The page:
Britain is facing its biggest rail strikes in three decades after last-minute talks between a union and train companies failed to agree on pay.
Frustrated passengers in England, Scotland and Wales are dealing with severe disruption in what is the largest rail strike in 30 years as they scramble to find transport alternatives for their daily commutes.
Up to 40,000 staffers are staging a walkout on Tuesday, Thursday and Saturday this week in a protest over pay and job security.
This week’s strike will shut down most of the UK’s rail network, bringing the country to a complete standstill. Only about 4,500 of the usual 20,000 daily services are expected to run.
The London Underground was also mostly closed due to a separate strike, leaving passengers chaotically looking for other modes of transport to get them into and around the city.
Prime Minister Boris Johnson long faced pressure to do more to help British households facing the toughest economic hit in decades amid the cost-of-living crisis.
He said the rail strikes will heavily impact businesses as they continue to recover from the pandemic, claiming unions are “harming the very people they claim to be helping.”
“By going ahead with these rail strikes, they are driving away commuters who will ultimately support the jobs of rail workers, whilst also impacting businesses and communities across the country,” Johnson said Tuesday.
But unions claim the strikes are justified and could mark the start of a “summer of discontent” as a result of surging food and fuel prices pushing inflation toward 10 percent.
“Our campaign will run for as long as it needs to run,” Mick Lynch, secretary-general of the Rail, Maritime and Transport Workers (RMT) union, said Monday.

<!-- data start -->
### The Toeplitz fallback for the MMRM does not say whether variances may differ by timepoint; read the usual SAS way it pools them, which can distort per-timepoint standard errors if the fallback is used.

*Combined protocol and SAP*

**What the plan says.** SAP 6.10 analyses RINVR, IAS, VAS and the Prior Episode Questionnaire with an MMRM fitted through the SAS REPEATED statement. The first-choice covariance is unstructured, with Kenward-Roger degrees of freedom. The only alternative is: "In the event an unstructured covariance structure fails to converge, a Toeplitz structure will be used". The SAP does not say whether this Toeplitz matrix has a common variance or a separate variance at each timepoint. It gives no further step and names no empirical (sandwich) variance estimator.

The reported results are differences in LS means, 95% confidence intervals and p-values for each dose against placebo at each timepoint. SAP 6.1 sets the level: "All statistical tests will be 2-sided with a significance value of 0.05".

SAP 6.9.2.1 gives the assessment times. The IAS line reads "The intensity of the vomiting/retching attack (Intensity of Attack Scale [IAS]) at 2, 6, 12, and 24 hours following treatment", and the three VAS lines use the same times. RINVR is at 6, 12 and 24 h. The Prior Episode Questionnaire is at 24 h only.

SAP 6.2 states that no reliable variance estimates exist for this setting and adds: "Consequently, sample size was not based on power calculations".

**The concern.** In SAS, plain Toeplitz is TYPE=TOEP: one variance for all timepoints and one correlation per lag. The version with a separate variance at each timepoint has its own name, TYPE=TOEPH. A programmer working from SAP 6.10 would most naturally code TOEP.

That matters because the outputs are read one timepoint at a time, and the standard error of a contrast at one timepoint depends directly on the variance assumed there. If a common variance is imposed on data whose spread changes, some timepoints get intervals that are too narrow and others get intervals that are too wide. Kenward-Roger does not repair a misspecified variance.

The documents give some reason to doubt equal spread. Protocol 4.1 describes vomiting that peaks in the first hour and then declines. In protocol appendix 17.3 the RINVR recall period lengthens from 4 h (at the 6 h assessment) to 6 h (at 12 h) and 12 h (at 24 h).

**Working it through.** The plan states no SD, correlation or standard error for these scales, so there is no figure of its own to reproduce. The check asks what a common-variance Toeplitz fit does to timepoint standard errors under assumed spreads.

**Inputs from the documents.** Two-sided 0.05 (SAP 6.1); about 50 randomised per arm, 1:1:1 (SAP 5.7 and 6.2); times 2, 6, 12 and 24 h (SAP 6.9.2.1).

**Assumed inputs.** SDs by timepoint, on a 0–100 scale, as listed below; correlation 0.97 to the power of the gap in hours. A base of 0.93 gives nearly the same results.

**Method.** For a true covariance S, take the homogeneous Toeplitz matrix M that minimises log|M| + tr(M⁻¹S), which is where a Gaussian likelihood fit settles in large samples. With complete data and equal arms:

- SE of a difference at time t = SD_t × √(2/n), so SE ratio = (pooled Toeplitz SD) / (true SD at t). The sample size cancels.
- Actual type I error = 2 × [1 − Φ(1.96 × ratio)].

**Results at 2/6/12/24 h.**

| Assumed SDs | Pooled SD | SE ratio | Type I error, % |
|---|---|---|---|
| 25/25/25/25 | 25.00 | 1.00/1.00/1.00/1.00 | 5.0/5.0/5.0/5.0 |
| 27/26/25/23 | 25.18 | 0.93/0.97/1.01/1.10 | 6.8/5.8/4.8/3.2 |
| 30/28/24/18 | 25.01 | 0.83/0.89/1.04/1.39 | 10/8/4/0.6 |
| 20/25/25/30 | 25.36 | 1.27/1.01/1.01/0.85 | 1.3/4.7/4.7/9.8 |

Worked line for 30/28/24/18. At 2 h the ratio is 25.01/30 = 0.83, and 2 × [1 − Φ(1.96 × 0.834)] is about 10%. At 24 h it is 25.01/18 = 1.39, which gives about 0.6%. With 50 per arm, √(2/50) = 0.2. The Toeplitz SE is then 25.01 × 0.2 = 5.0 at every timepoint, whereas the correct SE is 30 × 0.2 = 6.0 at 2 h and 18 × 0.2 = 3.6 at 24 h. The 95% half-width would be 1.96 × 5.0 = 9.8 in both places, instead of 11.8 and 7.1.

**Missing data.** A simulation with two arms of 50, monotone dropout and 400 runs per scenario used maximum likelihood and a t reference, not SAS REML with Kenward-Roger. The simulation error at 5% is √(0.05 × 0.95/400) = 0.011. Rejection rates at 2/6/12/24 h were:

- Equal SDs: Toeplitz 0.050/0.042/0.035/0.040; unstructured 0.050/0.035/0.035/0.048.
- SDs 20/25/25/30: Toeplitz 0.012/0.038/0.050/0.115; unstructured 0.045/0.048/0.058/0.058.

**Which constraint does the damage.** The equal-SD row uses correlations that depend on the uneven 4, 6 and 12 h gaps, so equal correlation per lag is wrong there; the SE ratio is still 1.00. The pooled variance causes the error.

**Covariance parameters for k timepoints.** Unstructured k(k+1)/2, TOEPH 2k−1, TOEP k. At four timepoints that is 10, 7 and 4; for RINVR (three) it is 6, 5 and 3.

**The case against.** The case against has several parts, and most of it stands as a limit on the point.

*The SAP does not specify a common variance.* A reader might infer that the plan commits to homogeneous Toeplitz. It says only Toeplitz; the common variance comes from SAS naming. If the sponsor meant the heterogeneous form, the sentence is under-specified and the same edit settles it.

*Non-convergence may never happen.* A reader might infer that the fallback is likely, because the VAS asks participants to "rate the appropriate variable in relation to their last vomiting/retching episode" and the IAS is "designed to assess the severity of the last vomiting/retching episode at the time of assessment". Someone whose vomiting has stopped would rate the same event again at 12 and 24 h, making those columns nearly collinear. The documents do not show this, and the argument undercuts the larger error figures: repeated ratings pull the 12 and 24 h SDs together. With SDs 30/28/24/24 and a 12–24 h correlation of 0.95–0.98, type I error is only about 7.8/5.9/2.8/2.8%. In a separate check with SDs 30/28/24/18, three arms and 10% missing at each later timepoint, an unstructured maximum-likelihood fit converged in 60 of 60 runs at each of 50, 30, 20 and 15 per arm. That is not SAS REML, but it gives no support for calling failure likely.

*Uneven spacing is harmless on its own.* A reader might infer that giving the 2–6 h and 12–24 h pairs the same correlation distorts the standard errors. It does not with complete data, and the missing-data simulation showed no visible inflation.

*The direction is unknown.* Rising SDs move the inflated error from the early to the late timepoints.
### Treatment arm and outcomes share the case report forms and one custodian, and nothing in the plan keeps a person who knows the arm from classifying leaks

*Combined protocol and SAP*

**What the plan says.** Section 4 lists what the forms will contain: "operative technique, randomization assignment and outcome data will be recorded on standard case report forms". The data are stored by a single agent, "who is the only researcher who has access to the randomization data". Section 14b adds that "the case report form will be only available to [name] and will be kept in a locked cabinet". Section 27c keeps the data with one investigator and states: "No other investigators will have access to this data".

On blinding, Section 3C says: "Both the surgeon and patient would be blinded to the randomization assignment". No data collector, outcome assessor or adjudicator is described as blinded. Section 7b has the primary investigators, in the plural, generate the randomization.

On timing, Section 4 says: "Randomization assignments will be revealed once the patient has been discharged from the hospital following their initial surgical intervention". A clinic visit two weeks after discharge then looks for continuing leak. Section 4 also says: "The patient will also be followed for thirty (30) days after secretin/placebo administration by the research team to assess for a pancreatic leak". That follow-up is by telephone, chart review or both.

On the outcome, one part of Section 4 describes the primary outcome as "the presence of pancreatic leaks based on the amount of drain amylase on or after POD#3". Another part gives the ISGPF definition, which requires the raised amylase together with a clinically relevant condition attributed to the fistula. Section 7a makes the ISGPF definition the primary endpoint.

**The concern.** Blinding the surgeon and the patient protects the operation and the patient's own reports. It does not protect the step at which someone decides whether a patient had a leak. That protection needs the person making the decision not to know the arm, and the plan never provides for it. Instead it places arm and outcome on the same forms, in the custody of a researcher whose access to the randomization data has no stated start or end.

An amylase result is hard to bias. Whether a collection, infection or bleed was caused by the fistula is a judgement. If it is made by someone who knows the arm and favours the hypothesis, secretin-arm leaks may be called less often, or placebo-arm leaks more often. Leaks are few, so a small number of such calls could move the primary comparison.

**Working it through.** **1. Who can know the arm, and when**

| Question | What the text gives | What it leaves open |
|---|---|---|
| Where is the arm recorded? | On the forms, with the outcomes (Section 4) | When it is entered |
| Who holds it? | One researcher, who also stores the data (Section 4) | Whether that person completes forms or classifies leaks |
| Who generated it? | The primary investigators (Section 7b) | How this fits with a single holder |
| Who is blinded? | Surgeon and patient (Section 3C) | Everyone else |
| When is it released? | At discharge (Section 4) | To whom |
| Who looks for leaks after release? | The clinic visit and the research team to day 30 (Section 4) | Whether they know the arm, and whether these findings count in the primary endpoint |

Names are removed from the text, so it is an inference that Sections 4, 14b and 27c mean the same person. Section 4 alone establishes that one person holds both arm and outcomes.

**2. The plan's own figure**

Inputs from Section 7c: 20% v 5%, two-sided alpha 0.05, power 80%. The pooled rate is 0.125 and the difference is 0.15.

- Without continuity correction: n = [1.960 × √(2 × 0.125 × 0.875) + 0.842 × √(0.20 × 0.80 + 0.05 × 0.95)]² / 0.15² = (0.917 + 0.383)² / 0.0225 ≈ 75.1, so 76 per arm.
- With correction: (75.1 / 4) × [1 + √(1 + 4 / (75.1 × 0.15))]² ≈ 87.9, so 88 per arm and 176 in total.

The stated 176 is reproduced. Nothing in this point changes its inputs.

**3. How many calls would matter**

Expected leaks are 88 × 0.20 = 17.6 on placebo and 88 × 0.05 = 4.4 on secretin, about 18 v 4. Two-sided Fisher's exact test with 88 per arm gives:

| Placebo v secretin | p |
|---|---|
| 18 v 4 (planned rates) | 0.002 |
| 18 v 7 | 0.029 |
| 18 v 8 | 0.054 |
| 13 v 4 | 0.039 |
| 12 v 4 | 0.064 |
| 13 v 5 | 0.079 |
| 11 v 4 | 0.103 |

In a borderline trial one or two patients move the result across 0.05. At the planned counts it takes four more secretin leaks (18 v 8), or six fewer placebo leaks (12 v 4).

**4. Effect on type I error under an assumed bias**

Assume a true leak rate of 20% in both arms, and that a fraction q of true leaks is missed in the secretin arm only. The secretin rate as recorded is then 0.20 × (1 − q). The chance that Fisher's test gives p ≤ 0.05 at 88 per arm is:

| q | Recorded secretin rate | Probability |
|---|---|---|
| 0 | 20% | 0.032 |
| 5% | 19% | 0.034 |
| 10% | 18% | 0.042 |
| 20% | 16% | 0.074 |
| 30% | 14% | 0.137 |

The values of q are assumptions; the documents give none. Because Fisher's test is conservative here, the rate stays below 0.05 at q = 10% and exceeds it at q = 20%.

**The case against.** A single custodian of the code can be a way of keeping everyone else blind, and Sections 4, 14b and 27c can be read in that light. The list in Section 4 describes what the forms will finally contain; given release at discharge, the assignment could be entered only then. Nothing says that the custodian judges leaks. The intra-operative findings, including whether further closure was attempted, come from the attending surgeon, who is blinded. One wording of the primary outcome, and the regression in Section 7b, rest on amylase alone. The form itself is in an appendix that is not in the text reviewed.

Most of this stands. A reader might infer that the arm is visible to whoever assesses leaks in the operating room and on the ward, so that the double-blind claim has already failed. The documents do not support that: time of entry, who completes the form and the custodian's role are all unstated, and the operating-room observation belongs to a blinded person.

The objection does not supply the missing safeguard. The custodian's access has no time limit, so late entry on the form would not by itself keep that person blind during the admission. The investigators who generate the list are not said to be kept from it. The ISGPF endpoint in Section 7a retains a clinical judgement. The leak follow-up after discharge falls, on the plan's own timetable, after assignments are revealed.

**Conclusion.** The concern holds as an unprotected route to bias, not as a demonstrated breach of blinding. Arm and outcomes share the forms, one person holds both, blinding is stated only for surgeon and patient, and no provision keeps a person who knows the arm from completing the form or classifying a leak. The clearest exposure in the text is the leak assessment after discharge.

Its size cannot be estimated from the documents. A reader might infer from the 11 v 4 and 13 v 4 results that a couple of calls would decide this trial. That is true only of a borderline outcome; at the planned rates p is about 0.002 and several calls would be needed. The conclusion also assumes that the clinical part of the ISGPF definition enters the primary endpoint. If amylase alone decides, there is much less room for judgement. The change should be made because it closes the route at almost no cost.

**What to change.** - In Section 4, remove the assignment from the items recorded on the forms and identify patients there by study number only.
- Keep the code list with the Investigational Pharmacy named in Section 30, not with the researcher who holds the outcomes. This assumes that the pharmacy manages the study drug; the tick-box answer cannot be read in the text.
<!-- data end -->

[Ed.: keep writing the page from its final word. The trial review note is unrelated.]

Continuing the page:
Unions say the government, which sets the rules for train companies, failed to give firms enough to offer a significant pay increase.
“The dead hand of this Tory government is all over this dispute,” Lynch added.
The RMT, which represents rail staffers, is calling for a pay raise of at least 7 percent.
The union said employers offered just 2 percent, with the possibility of 1 percent more but only if workers accept proposed job cuts.
Transport Secretary Grant Shapps said the government would change the law to force train operators to deliver a minimum service on strike days.
He said this will allow other workers to temporarily replace those staff who have walked out.
“What we will do in the future is we’ll make sure we’ve put in some additional protections in place for the traveling public, for example through minimal service levels,” he told Sky News.
“That would mean on a day like today, a certain level of service would still have to be run and through changes to allow for transferable workers, that’s a much quicker change we could take.”
“And there are a number of other technical changes we can make to union laws to make sure the public is always protected,” Shapps added.
Several airports scrapped flights in an attempt to reduce delays over the strike, meaning Brits going abroad now face rail and airline strikes at the same time.
With Post wires